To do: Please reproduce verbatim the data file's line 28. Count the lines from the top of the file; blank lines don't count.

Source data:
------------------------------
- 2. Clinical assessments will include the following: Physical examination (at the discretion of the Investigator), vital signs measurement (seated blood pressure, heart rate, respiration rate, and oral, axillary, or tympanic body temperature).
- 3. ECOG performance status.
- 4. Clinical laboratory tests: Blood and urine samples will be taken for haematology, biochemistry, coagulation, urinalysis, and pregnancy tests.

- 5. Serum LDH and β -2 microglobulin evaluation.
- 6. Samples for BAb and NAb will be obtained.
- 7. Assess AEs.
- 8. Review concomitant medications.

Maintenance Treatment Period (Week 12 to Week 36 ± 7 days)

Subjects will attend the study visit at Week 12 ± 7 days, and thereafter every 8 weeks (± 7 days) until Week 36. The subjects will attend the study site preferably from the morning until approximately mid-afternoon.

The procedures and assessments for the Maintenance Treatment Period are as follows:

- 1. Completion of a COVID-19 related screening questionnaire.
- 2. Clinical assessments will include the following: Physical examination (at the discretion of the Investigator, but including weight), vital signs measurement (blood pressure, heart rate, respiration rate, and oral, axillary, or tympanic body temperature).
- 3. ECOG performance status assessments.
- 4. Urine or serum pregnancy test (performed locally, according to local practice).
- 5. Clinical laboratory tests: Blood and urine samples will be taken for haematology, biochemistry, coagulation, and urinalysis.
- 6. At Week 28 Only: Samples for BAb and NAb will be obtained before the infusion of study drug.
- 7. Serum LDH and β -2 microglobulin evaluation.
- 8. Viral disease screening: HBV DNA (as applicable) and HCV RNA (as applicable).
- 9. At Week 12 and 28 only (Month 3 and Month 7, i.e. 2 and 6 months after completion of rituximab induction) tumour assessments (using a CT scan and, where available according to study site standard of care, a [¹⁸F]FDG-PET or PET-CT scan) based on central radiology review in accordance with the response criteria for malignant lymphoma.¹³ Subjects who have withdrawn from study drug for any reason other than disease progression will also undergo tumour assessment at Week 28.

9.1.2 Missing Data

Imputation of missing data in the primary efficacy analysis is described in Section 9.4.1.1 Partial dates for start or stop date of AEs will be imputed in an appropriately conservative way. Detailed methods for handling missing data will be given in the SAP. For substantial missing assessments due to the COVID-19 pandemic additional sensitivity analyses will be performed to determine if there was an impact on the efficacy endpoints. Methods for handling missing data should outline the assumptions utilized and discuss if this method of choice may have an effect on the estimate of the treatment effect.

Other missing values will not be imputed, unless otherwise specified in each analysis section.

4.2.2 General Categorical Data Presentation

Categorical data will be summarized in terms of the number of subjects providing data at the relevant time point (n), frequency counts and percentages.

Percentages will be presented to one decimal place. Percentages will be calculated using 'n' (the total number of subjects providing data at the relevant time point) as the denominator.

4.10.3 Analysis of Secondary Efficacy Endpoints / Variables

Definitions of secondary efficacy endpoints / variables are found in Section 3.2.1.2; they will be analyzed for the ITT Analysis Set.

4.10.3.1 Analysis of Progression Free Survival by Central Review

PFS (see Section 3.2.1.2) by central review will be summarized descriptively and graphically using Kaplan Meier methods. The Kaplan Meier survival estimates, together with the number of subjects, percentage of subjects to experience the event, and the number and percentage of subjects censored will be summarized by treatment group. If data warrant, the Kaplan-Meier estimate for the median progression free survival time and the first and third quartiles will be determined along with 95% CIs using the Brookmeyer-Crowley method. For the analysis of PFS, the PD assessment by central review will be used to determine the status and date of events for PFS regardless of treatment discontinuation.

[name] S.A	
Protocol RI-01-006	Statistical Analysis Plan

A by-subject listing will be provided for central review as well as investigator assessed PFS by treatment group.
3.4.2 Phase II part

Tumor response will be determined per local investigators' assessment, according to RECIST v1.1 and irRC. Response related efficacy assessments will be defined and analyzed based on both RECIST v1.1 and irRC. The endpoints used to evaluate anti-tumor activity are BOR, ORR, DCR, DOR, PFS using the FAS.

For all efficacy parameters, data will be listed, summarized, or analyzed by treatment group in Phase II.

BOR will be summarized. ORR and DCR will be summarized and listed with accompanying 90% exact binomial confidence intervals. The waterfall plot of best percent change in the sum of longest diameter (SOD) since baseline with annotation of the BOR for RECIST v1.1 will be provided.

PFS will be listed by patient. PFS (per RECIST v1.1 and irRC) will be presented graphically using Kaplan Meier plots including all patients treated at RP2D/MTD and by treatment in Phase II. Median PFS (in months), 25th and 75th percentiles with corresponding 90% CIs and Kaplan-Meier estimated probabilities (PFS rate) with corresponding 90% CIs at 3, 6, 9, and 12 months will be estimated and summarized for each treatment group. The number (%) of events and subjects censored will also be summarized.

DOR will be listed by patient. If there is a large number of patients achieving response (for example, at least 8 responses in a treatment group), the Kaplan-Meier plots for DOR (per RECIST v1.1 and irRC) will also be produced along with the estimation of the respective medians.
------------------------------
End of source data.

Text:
4.10.3.1 Analysis of Progression Free Survival by Central Review